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How to Raise Your Coaching Rates

BY Jen Rulon

Whatever the reason for raising your coaching rate, it pays to have a plan in place before you make your big announcement.

There comes a time in every coach’s life when they have to raise their rates. Maybe you’ve been in coaching for years without a pay increase, or perhaps your skills have recently improved through a new training course or certification.

Whatever the reason, it pays to have a plan in place before you make your big announcement.

Let’s break it down because it’s time to start raising your rates and gain more time for yourself and your family — but you have to do it gingerly!

First, let me give you two scenarios.

Scenario A: 

It’s the end of July, and you have a full plate with your current athletes. You have people reaching out to you for your services, so you’re excited, and you take them on. You are over the number of athletes you wanted to take, but you need more money, and you want to help as many athletes as possible in the triathlon space (we need to talk about niches later).

Life happens, and you are completely overwhelmed with too many athletes, and you are working your fingers to the bone. 

Let’s take a look at the numbers:

20 athletes at $200/month = $4000

Let’s break down the hours required for each athlete:

  • 3 hours/week x 4 weeks = 12 hours a month for one athlete
  • 12 hours a month x 20 athletes = 240 hours a month for 20 athletes
  • $4000 monthly fee for 20 athletes/240 hours a month = $16.66/hour a month

That’s not a lot of money, and I can guarantee you are probably putting in more than three hours for some athletes and not more than two for others. 

The hours add up until you realize you are working for yourself. Remember the mantra, “hours for dollars.”  

Scenario B:

This time you opted to raise your rates and take on athletes who are in your niche. Let’s break that down:

  • 10 athletes at $400/month = $4000 per month
  • 3 hours/week x 4 weeks = 12 hours a month for one athlete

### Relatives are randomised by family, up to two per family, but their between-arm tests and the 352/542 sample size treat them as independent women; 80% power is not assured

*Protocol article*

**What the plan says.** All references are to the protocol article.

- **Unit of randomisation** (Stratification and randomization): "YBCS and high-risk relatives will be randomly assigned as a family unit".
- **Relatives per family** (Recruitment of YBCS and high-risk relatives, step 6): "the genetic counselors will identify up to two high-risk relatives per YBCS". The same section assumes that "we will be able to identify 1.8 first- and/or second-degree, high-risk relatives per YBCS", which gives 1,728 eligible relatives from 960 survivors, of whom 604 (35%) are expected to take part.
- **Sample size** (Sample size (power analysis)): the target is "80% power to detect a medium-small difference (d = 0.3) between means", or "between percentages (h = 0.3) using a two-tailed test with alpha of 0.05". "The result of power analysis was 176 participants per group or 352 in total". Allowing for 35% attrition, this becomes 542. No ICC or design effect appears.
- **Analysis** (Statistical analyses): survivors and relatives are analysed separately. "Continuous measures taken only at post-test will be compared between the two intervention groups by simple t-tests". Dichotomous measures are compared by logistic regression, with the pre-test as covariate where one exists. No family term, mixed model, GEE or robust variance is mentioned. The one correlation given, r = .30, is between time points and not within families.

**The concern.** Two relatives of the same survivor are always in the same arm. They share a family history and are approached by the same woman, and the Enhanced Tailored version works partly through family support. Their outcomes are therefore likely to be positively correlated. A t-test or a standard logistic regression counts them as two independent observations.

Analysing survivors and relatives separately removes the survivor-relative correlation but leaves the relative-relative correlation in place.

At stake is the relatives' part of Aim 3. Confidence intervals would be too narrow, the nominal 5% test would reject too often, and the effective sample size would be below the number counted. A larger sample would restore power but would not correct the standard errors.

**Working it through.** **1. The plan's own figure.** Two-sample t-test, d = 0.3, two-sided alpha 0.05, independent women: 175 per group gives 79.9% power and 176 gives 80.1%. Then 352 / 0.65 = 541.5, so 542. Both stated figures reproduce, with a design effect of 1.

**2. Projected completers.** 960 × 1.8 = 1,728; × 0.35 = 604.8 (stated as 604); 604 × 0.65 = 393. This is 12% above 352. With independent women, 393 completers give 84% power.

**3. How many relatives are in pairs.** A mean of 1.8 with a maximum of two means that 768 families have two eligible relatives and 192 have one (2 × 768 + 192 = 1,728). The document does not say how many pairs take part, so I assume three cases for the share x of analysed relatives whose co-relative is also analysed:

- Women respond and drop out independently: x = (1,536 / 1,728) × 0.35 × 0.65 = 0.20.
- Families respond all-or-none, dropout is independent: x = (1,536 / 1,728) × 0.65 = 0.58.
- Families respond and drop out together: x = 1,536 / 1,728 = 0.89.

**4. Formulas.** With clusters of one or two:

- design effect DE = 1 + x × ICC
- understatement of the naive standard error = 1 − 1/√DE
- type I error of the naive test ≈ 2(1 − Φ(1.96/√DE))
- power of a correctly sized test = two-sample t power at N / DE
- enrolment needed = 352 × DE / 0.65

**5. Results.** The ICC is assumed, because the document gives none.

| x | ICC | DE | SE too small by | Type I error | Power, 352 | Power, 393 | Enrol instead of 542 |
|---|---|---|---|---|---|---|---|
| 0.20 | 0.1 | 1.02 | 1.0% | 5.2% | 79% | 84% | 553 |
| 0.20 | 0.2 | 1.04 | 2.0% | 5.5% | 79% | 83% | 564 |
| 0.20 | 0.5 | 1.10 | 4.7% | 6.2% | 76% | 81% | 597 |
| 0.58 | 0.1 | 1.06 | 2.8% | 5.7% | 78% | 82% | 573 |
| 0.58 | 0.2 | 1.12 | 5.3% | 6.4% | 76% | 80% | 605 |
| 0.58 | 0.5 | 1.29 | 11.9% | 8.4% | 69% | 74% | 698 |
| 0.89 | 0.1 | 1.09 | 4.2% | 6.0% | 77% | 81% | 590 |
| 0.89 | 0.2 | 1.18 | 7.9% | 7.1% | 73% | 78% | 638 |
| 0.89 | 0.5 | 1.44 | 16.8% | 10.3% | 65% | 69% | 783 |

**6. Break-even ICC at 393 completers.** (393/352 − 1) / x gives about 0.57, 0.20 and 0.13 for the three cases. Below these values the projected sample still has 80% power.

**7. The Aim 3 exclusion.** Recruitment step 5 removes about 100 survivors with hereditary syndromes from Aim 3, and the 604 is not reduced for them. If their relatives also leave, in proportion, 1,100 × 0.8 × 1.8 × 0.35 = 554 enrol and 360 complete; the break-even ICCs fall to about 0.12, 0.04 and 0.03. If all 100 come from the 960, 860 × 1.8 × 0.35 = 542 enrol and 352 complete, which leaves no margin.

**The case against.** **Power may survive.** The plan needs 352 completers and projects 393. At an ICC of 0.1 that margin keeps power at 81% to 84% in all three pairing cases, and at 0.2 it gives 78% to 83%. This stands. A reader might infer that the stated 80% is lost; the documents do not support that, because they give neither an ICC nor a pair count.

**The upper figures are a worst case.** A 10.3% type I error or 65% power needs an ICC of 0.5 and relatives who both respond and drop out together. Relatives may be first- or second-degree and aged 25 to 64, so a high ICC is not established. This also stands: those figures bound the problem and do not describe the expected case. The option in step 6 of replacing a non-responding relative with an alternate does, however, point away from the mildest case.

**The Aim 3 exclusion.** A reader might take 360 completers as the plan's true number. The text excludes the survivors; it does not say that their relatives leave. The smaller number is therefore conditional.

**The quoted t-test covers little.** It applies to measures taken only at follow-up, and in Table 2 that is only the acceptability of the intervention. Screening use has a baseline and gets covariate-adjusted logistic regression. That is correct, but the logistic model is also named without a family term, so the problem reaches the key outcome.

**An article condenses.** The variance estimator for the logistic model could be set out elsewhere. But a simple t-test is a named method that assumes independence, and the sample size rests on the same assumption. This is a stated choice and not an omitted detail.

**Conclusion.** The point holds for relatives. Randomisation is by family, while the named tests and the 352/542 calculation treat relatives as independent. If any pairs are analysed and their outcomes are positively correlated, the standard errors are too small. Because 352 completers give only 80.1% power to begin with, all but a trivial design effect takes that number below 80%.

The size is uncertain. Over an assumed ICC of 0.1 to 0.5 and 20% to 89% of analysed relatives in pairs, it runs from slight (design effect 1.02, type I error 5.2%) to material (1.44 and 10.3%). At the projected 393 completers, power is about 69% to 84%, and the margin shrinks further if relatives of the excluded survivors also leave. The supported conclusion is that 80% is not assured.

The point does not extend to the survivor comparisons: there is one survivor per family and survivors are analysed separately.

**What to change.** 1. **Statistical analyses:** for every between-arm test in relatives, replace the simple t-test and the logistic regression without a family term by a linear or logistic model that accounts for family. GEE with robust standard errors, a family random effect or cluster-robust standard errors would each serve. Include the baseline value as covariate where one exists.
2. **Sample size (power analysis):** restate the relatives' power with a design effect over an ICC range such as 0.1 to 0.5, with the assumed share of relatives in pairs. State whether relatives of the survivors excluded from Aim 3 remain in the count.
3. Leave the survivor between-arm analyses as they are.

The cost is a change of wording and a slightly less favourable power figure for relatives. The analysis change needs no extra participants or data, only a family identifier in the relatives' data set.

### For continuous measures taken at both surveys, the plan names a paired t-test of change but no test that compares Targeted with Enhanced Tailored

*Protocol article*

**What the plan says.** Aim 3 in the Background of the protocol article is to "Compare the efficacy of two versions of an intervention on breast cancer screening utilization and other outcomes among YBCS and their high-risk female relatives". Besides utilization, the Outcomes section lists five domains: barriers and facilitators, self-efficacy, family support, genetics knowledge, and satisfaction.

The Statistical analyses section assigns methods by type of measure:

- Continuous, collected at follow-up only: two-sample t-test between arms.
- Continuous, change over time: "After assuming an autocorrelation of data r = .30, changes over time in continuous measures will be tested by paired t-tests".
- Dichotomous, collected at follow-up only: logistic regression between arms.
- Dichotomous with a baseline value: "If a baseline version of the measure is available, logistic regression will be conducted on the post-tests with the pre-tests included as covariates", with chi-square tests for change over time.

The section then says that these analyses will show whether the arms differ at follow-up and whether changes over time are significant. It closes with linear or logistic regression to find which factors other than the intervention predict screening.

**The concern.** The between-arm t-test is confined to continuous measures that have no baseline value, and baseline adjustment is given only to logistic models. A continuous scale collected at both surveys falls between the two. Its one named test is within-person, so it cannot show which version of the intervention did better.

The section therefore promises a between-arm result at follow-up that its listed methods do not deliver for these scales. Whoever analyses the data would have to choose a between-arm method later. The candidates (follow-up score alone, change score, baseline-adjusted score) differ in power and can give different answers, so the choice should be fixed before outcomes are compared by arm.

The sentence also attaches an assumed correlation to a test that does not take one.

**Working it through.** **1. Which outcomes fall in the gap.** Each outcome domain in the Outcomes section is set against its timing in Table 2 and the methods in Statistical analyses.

• 12 hours a month x 10 athletes = 120 hours a month for 10 athletes
  • $4000 monthly fee for 10 athletes/120 hours a month = $33.33/hour a month

Of course, it looks good on paper to grab those ten athletes at a higher price, but now you have to talk to everyone and inform them that you are raising your rates.

Raising Rates for Current Athletes

First, take a look at your current athletes and ask yourself, “Will I raise their rates as well?”

If the answer is no, then you have to consider if keeping them will be worth your time or if you’ll feel resentful at the amount of (lower paid) time you are spending with them. Resentment can build up, so be wary of this. It’s better to raise the current athletes’ rates than provide substandard services due to hidden anger.

If the answer is yes, then you have to prepare yourself for potential fallout. There are some athletes (you likely know who they are) who will balk at a price hike. I have seen this with my athletes, and they will threaten to leave. Are you prepared for the hit your wallet will take should that happen? 


Next, consider when your rate increase will go into effect. The rate increase might be different for each athlete, depending on when or how they’re paying you. An athlete who is on an annual coaching plan might not see an increase for eight months or more, while a month-to-month athlete might be shocked to find their rate is going up in a week.

If you can, give your athlete at least 30 days’ notice of the increase, so they can not only budget for this increase but shop around for a new coach if they choose to. If they do decide to shop around for other coaches, I will give them a few recommended local coaches, along with the TrainingPeaks list of coaches.

Incentive Offers 

Finally, if you’re a little flexible and want to gain a few new athletes, you might think about creating a last-minute offer. 

For example, announce that your rates are going up on a specific date, then offer to let a set number of new athletes lock in your current rate if they sign a contract right now. Sure, you’ll still be working at your old rate, but with a few new athletes on the roster, your cash flow will improve.

I also look at increasing my rates in the new quarter, and this has helped me let go of some athletes who didn’t need my services anymore.


The most important thing to remember about rate increases is that you have to feel good about the prices you charge.

If you think your rates are too low, the chances are good that they are. Raising them will not only make you feel better, but it might just let your current and prospective athletes know the value of your services as well. 

It’s not always a fun thing to raise the rates and have these conversations, but if you start taking on too many athletes, your time and your mind will be stressed. You probably started your coaching business to step away from the stress of a nine-to-five job, so now it’s your time to make those calls. 

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About Jen Rulon

Jen Rulon has been a triathlon coach for 22+ years and the owner of JenRulon.com. She received her Masters in Kinesiology with an emphasis in Exercise Science. You can find her knowledge as an author and speaker ranging from Triathlete Magazine, Runners World, on the TEDx Stage, Men’s Journal Online and the New York Times. 

Jen is the author of the book “Self-Motivation Strategies for Women,” highlighting how she has lived her life through passion, grit, and heart but now applies this method to the athletes that she coaches.

She also practices what she preaches–she’s a 15x Ironman Triathlete who qualified and participated in the World Championship in Kona, Hawaii, on October 14, 2017.

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